FILE - This June 23, 2011 booking photo provided by the U.S. Marshals Service shows James "Whitey" Bulger, one of the FBI's Ten Most Wanted fugitives, captured in Santa Monica, Calif., after 16 years on the run. Opening arguments in Bulger's trial begin Wednesday, June 12, 2013 in federal court in Boston. (AP Photo/ U.S. Marshals Service, File)
Wednesday, June 12, 2013 5:44 pm
Feds: Bulger at center of murder, mayhem in Boston
By DENISE LAVOIEAP Legal Affairs Writer
Bulger's lawyer acknowledged that Bulger made millions through drugs, illegal gambling and loan-sharking, but told the jury that three ex-mobsters who have pinned murders on Bulger cannot be believed. Each of the men received "extraordinary" deals from prosecutors in exchange for their cooperation, defense attorney J.W. Carney Jr. said.
The defense also denied prosecution claims that Bulger was an FBI informant for years and provided information on the rival New England Mafia.
Bulger, now 83, was one of the nation's most wanted fugitives when he fled Boston in 1994 after receiving a tip from his former FBI handler, John Connolly, that he was about to be indicted. He was finally captured in 2011 in Santa Monica, Calif., where he had been living with his longtime girlfriend in a rent-controlled apartment.
The defense went after the three once-loyal Bulger cohorts who are expected to be the prosecution's star witnesses: convicted hit man John Martorano, former Bulger partner Stephen "The Rifleman" Flemmi and former Bulger lieutenant Kevin Weeks.
Carney said Martorano, who served 12 years in prison after admitting to killing 20 people, was able to dictate the terms of his deal with prosecutors.
"The federal government was so desperate to have John Martorano testify ... they basically put their hands up in the air and said, `Take anything you want,'" Carney said.
Kelly said Bulger headed the Winter Hill Gang, a violent group that "ran amok" in Boston for three decades, killing 19 people, extorting millions of dollars from drug dealers and other criminals, and corrupting police and FBI agents.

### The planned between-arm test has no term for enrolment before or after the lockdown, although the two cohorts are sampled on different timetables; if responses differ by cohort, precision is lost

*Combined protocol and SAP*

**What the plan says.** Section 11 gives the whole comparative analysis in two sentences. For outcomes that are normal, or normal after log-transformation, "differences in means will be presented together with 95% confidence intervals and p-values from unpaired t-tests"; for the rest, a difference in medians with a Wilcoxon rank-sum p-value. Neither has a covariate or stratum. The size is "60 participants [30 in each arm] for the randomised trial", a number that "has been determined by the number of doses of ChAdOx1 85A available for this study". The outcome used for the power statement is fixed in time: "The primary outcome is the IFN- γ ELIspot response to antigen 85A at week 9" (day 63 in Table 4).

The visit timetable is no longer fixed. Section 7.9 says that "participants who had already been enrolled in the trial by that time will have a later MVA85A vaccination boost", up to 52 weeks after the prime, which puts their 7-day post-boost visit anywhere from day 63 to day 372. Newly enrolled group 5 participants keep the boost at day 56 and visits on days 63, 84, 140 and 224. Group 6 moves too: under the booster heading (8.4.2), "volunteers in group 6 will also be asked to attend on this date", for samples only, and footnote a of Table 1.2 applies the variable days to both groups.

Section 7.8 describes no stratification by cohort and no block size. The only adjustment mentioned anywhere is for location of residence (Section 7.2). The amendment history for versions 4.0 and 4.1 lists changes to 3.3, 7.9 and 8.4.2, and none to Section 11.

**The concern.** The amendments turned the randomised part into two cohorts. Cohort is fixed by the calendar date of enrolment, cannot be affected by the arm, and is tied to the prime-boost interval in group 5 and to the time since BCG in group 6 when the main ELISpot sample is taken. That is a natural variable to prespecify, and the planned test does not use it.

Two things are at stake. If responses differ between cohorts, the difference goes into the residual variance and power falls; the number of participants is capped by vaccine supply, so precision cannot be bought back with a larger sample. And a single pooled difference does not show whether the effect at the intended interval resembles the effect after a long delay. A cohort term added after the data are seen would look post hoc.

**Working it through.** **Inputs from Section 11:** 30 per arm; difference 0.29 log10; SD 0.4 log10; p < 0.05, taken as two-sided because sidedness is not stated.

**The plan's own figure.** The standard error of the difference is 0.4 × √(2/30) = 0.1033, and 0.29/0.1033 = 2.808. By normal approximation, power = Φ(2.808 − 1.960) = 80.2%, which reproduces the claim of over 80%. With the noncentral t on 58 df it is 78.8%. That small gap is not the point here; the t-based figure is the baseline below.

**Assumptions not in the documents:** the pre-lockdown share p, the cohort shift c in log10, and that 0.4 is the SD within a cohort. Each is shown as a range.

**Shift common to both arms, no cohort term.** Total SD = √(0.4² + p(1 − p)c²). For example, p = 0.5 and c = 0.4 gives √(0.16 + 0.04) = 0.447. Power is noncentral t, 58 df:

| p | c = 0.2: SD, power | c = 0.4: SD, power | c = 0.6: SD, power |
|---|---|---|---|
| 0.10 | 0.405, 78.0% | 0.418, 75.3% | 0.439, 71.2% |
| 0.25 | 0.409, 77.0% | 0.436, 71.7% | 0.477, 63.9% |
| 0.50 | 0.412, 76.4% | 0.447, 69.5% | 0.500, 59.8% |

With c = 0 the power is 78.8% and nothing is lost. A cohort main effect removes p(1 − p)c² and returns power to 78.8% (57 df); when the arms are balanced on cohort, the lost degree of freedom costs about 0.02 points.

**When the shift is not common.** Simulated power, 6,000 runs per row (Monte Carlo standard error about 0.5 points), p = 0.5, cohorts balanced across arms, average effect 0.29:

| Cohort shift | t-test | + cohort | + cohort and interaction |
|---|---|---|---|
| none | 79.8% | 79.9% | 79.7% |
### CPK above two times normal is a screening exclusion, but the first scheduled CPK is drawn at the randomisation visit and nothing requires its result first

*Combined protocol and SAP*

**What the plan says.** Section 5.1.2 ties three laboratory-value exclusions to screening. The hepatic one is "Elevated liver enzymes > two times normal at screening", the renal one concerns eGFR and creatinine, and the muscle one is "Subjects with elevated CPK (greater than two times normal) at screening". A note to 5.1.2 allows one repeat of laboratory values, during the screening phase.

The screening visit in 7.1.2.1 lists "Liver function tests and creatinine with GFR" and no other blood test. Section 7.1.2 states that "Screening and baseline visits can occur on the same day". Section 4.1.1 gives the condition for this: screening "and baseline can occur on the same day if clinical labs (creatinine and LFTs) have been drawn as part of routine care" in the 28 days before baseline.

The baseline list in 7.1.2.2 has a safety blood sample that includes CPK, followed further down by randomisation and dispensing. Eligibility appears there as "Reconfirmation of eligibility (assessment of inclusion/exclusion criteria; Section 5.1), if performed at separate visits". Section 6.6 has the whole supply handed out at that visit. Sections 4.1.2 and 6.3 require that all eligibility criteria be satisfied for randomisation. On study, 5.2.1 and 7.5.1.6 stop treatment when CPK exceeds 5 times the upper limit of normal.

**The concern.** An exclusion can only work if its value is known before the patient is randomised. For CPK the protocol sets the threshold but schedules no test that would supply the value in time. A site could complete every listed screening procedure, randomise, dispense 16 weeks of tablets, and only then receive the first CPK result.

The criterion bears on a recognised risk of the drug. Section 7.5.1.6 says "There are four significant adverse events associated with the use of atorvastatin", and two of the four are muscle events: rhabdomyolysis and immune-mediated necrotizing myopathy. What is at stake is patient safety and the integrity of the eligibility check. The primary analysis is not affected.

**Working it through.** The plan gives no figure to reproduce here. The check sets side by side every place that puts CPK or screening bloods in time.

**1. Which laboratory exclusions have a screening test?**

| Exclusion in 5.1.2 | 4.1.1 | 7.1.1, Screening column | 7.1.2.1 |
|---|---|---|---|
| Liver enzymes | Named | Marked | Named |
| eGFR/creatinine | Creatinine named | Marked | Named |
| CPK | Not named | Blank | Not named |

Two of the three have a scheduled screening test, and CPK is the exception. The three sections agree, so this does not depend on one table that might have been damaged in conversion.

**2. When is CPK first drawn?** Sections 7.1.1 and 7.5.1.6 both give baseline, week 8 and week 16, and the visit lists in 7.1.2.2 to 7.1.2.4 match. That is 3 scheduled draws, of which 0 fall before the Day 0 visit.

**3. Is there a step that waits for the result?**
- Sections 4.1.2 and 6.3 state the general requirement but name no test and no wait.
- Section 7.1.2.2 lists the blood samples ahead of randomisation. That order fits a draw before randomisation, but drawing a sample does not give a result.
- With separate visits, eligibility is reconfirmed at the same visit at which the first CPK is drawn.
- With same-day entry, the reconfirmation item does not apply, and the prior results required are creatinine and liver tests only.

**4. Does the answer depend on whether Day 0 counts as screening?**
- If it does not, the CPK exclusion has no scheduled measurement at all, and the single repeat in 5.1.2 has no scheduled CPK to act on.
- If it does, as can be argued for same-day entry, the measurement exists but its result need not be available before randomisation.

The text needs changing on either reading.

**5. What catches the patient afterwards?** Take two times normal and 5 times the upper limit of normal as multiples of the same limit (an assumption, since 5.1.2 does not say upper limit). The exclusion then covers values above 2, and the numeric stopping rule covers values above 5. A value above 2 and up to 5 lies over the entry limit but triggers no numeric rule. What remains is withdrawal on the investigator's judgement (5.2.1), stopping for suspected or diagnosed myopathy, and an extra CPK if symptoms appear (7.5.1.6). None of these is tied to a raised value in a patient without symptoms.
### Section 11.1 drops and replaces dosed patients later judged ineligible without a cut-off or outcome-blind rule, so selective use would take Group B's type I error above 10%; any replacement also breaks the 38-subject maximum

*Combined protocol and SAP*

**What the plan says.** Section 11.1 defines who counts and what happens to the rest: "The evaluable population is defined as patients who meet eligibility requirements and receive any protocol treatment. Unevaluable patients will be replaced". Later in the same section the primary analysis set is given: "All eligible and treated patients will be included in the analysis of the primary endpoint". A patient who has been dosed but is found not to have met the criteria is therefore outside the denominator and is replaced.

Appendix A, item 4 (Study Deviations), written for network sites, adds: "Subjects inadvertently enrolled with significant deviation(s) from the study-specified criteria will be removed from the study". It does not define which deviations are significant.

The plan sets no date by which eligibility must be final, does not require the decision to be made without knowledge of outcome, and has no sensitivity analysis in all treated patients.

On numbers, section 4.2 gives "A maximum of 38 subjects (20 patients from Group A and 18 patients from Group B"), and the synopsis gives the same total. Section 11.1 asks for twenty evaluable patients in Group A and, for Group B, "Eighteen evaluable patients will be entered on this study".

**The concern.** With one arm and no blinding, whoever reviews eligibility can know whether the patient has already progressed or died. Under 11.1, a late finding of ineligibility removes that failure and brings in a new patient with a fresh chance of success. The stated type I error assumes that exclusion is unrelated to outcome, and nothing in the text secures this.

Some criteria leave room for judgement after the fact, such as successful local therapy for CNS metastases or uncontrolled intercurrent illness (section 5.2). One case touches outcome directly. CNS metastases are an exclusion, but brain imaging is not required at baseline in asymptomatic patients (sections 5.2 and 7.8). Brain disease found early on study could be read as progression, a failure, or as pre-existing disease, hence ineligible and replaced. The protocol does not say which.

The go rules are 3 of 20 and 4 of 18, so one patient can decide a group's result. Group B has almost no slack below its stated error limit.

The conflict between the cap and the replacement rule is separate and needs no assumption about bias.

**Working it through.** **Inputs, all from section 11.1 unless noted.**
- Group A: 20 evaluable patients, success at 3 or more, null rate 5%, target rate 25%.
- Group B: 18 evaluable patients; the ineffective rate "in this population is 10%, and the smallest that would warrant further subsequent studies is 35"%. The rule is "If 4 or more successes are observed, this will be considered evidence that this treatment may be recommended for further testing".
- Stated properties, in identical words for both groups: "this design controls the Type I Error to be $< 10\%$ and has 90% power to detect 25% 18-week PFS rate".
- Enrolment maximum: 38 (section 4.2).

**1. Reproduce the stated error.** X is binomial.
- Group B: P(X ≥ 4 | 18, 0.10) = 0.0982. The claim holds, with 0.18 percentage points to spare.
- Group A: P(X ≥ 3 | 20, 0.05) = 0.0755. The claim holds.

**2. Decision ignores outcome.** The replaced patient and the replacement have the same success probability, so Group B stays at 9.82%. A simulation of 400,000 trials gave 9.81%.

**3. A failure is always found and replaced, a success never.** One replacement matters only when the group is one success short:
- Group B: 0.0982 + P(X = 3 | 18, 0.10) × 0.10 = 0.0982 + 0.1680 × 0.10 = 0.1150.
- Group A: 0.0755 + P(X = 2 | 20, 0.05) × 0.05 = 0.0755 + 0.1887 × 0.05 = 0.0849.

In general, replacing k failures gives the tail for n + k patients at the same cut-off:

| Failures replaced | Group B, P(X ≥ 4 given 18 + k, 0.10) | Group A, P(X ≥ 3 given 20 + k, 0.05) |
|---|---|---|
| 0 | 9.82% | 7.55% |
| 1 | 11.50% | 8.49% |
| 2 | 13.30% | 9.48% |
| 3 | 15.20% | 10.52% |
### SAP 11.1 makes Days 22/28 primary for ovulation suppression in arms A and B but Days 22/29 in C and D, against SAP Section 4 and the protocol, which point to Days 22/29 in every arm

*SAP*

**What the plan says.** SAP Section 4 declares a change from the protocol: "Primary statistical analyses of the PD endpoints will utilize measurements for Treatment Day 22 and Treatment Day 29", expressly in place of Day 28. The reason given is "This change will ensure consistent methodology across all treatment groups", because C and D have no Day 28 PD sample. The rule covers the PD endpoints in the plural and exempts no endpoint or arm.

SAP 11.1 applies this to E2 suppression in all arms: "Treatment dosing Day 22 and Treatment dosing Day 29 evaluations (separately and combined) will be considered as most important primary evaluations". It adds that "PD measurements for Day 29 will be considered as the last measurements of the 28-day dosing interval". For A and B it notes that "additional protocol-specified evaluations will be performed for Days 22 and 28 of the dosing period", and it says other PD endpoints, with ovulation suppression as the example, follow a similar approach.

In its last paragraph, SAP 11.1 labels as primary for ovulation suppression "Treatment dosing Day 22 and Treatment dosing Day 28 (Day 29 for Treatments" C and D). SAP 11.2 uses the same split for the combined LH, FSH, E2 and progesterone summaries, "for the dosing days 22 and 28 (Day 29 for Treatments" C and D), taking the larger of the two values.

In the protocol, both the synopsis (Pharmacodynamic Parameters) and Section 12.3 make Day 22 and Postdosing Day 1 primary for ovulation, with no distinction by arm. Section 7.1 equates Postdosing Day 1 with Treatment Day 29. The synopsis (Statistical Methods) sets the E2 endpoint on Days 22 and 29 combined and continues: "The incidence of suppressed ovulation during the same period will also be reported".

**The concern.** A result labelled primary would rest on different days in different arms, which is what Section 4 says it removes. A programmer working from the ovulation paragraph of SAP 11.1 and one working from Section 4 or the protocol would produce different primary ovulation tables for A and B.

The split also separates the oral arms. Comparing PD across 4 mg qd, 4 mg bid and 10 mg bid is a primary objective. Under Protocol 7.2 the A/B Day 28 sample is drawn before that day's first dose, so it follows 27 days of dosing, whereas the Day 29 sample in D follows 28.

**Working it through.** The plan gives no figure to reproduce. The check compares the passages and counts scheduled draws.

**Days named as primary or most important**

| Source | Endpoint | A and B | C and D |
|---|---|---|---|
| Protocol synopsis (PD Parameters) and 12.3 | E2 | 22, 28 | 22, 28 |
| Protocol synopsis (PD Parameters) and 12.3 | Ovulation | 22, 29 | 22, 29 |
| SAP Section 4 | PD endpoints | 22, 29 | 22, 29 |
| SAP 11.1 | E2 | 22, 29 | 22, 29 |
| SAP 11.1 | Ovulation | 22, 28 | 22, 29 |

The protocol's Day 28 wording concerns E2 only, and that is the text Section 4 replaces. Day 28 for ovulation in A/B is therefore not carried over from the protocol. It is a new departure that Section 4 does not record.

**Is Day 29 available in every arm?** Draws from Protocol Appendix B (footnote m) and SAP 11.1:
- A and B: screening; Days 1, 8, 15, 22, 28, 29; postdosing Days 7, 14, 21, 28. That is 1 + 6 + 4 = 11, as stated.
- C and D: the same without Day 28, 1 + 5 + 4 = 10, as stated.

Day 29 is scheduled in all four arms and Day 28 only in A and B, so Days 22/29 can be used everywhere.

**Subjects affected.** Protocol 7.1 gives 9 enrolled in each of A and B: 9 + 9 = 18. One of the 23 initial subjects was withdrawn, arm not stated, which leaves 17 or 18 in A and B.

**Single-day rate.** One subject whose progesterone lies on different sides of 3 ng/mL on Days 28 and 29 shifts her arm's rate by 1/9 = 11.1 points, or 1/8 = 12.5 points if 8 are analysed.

"At the center of all this murder and mayhem is one man - the defendant in this case, James Bulger," Kelly said.
Kelly offered chilling details of several of the killings, including the 1984 shooting death of John McIntyre. Authorities say he was killed after Bulger learned he had become an informant.
Kelly said Bulger chained McIntyre to a chair, interrogated him at gunpoint for hours, then tried to strangle him with a rope, but it didn't kill him.
"Bulger asks him, `You want one in the head?' and McIntyre says, `Yes, please,'" Kelly said.
Bulger then shot McIntyre, he said.
Kelly also described how Bulger allegedly strangled two 26-year-old women: Debra Davis, Flemmi's girlfriend, and Deborah Hussey, daughter of Flemmi's common-law wife.
Flemmi has testified previously that he watched Bulger kill both women. Weeks testified that he was also present when Bulger killed Hussey.
Bulger, Kelly said, was a "hands-on killer who was the leader of an extensive criminal enterprise."
Bulger's lawyer, however, said Flemmi is the one who killed the women and decided to pin the murders on Bulger after Bulger fled Boston in 1994.
Carney said Bulger had no motive to kill Davis or Hussey, who were close to Flemmi, but not Bulger.
Carney insisted that Bulger was not an FBI informant but instead paid FBI agents to tip him off when he and his gang were being investigated or about to be indicted.
"James Bulger never, ever - the evidence will show - was an informant," Carney said.
Carney said it went against Bulger's Irish heritage to be an informant. He also said Bulger was not close enough to members of the local Mafia to provide any useful information to authorities.
Carney said former FBI agent John Connolly - who was convicted of racketeering for tipping Bulger and Flemmi to an indictment - fabricated a lengthy FBI informant file for Bulger to cover up the fact that he was regularly seen meeting with Bulger.
Kelly said Bulger's gang succeeded by instilling fear in other criminals and corrupting Connolly and other law enforcement officials.
"It was part of a strategy they had, and it worked for them," Kelly said.
Kelly slowly read the names of each of the 19 victims while showing their pictures to the jury.
The first prosecution witness, retired state police Lt. Robert Long, identified surveillance video and photos of Bulger taken during a 1980 investigation. The video showed Bulger meeting with various organized crime figures at an auto repair garage in Boston's North End.
Testimony was set to resume Thursday.